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As I noted, though, last year, apart from the tactical level,
gravest of all would be Israel’s radical strategic vulnerability in the situation envisaged by Obama. Even a Palestinian state that more or less complied with “nonmilitarization” could allow—or be forced to allow—Arab armies from the east to traverse the short distance to Israel’s coastal plain, where a mere nine-mile push by a tank force would suffice to sunder Israel and put an end to Jewish sovereignty. Would Israel’s large, capable army be able to stop the invasion? Very likely not—because the bulk of that army consists of reserve forces, which require 48 hours for a full mobilization. An Arab force could cross the West Bank in much less time. Meanwhile the reserve forces rushing along exposed arteries to exposed mobilization centers would be subject to various forms of debilitating fire—very likely including missile barrages from states and terror enclaves bordering Israel.
There is no way to know if a second-term Obama would keep pursuing such a “two-state” vision. The fact that the Palestinians themselves are divided into the two mutually hostile, increasingly separate and distinct entities of the West Bank and Gaza would make a renewed “two-state” push all the more difficult. The fact that the new, Muslim Brotherhood-run Egypt that Obama helped usher into being will likely give state backing to Palestinian anti-Israeli aggression makes such a vision all the more dangerous.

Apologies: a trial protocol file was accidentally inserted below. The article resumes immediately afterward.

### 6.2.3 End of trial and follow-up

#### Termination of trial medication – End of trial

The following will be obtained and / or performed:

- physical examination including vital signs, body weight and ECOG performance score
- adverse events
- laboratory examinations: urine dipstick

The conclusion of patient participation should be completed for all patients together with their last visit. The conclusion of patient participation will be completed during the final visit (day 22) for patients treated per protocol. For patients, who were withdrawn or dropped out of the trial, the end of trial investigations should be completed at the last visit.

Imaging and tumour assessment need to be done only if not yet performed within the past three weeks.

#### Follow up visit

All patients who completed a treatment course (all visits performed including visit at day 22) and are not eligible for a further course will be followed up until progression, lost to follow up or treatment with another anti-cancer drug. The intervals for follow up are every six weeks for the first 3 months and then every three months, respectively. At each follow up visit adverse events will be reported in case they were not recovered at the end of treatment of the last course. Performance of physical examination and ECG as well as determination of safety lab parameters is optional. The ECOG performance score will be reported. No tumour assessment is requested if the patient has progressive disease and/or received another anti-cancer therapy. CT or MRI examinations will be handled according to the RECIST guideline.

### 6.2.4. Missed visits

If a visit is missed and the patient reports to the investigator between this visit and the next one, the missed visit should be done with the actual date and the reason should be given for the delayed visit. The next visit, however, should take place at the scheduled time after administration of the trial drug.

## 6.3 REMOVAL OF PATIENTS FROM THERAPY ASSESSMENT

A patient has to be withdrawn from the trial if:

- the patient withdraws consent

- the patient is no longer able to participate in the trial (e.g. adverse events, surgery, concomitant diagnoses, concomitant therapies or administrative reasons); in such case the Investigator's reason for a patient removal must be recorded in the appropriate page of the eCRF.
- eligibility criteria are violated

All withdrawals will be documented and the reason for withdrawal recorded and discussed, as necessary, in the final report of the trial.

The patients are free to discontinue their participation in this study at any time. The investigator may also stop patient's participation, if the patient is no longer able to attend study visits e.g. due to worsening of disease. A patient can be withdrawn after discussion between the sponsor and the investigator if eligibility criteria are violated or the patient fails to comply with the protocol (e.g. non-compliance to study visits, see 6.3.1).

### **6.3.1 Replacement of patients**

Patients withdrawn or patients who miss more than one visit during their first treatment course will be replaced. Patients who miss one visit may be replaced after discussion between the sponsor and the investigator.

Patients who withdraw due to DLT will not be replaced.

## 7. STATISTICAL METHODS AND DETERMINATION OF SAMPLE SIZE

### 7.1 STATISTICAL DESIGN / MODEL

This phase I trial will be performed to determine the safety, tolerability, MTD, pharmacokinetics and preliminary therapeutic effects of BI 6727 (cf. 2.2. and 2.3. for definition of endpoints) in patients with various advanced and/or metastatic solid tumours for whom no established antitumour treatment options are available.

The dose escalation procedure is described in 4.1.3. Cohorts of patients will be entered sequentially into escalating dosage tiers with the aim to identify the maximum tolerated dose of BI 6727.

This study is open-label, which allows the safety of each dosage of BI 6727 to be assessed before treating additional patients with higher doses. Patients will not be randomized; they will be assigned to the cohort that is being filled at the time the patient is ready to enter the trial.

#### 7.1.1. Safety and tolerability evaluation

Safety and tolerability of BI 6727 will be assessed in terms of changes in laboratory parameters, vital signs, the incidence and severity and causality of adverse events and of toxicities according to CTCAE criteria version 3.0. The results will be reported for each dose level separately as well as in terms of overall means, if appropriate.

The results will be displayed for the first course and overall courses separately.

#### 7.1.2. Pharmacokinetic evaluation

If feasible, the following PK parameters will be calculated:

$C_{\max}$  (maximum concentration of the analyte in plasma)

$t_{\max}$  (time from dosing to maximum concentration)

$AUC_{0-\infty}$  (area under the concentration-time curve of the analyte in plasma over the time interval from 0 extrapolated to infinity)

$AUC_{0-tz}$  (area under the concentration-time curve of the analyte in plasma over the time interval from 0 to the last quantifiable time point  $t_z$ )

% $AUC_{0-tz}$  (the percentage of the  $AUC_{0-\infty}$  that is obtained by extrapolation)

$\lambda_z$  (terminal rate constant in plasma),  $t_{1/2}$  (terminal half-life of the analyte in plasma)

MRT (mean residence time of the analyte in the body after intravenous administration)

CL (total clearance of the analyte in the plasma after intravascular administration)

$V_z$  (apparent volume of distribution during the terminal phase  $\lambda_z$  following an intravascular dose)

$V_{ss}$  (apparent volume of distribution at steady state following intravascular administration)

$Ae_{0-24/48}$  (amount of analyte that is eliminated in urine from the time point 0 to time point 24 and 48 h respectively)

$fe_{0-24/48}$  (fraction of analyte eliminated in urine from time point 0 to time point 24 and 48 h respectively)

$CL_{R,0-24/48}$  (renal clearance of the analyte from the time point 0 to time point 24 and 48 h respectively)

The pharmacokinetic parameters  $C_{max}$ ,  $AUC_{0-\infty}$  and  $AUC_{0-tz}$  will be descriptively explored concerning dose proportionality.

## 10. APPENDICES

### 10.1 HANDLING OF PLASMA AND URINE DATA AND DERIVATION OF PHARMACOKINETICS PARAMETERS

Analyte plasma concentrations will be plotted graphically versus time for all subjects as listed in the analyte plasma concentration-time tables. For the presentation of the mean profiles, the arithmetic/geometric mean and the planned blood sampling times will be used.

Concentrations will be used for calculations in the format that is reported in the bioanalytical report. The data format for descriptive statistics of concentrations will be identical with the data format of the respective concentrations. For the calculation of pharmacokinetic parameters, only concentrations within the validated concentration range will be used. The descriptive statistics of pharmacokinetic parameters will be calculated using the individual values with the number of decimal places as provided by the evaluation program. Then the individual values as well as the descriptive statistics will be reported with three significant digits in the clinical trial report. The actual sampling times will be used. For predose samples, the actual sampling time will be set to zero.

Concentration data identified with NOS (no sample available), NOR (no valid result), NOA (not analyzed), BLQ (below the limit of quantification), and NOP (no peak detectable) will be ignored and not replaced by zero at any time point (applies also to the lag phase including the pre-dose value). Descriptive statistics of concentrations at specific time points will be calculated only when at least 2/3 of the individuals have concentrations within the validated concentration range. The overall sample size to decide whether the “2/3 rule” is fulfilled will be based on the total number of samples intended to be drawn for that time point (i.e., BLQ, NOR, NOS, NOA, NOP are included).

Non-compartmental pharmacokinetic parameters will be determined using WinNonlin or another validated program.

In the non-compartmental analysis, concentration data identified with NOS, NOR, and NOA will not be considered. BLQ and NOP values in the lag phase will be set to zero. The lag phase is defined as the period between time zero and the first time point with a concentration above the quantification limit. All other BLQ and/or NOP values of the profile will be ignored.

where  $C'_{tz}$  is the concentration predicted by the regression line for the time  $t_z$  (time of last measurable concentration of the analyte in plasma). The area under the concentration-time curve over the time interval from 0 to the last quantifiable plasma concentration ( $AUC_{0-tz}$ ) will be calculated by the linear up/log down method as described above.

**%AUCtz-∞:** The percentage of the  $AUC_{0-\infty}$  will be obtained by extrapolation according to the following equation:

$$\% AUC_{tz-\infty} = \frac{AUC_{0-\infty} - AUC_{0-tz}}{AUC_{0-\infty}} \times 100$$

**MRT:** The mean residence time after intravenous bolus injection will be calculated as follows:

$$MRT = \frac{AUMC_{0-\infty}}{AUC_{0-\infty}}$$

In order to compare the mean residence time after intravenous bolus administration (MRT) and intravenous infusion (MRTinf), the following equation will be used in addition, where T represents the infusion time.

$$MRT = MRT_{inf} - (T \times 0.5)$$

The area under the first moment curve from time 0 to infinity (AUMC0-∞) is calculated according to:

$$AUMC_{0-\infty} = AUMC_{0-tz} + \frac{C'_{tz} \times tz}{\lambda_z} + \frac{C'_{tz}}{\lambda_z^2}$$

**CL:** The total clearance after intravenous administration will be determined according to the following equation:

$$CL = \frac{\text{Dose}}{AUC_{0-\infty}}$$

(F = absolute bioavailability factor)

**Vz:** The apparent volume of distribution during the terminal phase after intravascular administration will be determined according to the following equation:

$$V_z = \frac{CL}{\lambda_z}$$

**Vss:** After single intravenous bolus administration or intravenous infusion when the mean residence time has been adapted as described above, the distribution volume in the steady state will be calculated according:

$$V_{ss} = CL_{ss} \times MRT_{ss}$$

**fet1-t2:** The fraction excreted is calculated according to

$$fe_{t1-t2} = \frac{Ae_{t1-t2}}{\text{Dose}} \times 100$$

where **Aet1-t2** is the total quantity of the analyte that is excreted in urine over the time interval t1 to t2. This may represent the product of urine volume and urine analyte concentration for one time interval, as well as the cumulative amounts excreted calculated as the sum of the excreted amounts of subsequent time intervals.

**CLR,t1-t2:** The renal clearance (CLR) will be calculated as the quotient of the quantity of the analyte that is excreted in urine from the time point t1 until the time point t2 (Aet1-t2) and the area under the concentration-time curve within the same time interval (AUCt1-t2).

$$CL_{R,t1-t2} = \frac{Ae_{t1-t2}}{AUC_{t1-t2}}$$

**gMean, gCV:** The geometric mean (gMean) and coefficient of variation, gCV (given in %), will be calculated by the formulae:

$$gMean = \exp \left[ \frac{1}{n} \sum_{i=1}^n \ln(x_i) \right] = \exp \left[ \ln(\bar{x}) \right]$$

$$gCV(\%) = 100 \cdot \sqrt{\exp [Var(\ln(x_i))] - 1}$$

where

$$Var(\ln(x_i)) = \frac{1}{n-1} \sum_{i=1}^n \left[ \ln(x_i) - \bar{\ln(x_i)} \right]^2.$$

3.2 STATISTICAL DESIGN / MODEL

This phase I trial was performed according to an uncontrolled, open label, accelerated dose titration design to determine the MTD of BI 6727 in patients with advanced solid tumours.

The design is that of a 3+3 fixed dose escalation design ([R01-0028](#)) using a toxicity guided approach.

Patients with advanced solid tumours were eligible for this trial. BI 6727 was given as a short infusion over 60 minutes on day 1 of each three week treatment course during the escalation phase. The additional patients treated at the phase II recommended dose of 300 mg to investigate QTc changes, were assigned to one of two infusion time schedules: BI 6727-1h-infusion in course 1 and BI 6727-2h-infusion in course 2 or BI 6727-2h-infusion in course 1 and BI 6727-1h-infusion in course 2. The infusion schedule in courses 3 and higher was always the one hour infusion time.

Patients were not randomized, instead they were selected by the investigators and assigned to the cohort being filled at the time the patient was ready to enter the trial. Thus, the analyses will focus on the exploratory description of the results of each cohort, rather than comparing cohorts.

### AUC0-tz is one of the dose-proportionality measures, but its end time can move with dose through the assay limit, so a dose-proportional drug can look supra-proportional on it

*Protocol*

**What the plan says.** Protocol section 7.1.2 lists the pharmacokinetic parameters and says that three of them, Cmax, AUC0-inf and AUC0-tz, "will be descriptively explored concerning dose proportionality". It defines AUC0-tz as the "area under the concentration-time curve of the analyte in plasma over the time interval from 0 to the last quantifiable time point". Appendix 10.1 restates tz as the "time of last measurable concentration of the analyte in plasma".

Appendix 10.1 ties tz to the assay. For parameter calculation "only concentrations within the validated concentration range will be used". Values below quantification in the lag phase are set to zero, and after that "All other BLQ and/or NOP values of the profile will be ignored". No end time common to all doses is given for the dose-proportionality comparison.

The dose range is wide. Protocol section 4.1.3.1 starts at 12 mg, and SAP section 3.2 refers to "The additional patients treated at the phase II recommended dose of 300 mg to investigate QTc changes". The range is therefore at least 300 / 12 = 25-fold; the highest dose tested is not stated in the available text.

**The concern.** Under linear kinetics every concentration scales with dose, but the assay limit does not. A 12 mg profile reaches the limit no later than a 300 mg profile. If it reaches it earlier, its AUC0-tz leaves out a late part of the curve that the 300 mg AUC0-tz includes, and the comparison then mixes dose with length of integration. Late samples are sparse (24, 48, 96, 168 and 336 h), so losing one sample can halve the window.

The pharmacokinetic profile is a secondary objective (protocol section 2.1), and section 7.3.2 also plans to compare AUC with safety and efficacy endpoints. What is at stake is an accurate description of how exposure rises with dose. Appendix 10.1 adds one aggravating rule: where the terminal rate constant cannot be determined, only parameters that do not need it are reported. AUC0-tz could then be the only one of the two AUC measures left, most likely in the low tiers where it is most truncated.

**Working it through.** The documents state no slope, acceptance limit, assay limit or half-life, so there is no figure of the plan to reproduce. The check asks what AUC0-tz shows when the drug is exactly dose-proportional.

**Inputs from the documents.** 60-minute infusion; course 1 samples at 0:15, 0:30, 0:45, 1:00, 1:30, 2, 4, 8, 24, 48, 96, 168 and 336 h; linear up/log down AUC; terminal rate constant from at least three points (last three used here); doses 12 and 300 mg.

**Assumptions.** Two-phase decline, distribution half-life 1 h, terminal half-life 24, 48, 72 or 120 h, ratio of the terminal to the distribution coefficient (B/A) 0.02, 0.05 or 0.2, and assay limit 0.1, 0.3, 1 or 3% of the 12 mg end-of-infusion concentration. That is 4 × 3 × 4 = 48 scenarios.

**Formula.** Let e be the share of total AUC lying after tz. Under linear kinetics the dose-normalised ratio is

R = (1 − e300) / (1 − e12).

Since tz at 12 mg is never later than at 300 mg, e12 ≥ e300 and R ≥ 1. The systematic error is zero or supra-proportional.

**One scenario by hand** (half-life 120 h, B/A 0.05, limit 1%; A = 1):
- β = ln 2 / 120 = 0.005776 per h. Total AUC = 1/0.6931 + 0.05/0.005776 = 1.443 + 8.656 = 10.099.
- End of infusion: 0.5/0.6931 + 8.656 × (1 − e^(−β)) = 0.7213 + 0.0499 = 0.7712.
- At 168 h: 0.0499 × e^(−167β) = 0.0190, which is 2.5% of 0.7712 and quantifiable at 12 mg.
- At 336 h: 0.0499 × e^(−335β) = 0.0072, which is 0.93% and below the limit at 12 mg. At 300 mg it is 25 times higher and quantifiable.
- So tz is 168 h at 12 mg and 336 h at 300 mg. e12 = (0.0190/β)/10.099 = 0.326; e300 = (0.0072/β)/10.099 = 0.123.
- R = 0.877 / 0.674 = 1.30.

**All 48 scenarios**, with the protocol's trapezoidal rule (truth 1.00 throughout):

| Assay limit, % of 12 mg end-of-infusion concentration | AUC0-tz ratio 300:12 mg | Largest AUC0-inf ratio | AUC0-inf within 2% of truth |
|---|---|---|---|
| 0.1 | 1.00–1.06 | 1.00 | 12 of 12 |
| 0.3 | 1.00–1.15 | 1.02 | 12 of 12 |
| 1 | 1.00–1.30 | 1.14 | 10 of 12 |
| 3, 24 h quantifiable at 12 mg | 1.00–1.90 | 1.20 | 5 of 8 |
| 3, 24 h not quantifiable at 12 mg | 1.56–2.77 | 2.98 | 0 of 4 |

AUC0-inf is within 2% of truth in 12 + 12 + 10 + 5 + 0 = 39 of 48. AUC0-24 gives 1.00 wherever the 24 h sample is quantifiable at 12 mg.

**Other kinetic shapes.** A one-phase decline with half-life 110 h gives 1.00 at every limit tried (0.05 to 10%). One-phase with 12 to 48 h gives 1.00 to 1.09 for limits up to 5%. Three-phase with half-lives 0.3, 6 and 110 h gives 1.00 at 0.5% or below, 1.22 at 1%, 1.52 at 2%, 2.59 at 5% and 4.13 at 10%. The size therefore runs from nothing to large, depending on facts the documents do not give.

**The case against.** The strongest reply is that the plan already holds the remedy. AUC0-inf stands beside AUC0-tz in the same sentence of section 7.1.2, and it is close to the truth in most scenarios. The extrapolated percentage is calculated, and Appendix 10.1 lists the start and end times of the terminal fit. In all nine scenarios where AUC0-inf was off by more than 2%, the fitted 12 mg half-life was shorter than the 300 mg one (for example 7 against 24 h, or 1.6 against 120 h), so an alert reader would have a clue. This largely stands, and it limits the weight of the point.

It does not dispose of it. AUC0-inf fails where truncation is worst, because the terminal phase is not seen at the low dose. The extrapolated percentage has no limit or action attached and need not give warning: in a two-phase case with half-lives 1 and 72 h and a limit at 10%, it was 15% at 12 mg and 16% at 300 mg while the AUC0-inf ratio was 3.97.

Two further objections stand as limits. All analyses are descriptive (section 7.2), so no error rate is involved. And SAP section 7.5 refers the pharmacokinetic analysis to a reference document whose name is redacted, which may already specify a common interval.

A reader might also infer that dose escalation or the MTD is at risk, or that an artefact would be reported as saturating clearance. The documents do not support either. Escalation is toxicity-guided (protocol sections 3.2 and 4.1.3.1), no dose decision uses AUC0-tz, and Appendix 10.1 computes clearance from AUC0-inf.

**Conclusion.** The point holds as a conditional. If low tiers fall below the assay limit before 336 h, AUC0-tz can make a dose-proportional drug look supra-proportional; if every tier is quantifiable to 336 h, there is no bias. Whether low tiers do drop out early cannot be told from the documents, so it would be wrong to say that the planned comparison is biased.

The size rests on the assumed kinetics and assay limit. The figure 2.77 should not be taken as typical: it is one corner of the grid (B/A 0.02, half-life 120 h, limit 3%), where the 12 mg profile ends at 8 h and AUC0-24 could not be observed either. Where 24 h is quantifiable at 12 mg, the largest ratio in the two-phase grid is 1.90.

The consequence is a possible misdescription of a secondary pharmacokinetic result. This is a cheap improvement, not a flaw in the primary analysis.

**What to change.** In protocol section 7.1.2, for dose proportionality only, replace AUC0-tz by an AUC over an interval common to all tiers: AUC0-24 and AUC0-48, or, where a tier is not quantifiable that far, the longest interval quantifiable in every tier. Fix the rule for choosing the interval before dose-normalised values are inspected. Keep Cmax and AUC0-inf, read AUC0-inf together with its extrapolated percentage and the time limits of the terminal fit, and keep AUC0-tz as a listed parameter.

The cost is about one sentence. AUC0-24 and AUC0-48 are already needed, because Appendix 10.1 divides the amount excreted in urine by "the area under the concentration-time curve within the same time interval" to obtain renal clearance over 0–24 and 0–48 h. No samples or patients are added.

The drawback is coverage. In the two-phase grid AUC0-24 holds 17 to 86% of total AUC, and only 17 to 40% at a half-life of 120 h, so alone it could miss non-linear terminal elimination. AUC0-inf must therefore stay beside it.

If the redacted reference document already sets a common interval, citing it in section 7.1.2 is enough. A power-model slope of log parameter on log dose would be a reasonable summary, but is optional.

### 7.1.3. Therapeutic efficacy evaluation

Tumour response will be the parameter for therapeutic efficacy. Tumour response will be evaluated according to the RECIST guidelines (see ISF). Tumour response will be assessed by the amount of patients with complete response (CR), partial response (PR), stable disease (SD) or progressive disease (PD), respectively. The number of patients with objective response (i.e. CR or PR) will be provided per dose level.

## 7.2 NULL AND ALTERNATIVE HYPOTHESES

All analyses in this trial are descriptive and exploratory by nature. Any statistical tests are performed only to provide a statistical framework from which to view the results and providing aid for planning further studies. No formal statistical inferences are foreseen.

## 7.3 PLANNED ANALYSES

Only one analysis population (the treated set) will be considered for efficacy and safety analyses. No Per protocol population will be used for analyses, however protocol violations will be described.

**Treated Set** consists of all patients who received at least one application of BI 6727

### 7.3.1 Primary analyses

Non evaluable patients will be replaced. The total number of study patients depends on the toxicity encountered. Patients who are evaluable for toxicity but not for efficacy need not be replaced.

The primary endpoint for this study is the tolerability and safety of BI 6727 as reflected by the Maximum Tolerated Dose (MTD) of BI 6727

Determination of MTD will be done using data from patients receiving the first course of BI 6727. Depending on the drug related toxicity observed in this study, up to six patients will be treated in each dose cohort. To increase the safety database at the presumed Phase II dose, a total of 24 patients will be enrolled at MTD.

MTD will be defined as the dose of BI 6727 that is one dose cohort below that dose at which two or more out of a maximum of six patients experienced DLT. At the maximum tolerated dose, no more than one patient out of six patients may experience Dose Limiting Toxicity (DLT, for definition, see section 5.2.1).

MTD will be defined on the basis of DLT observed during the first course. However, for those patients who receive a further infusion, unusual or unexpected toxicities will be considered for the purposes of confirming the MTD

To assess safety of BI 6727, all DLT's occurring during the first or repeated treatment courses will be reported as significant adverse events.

Obama, though, has amassed a track record of hostility to Israel on various fronts, and referring to Israel’s appeals for red lines on Iran as “noise” to be “blocked out” is just the latest instance. Obama’s call last year for an Israeli return to the 1967 lines, and a Palestinian border with Jordan, is an ominous moment that should be borne in mind.
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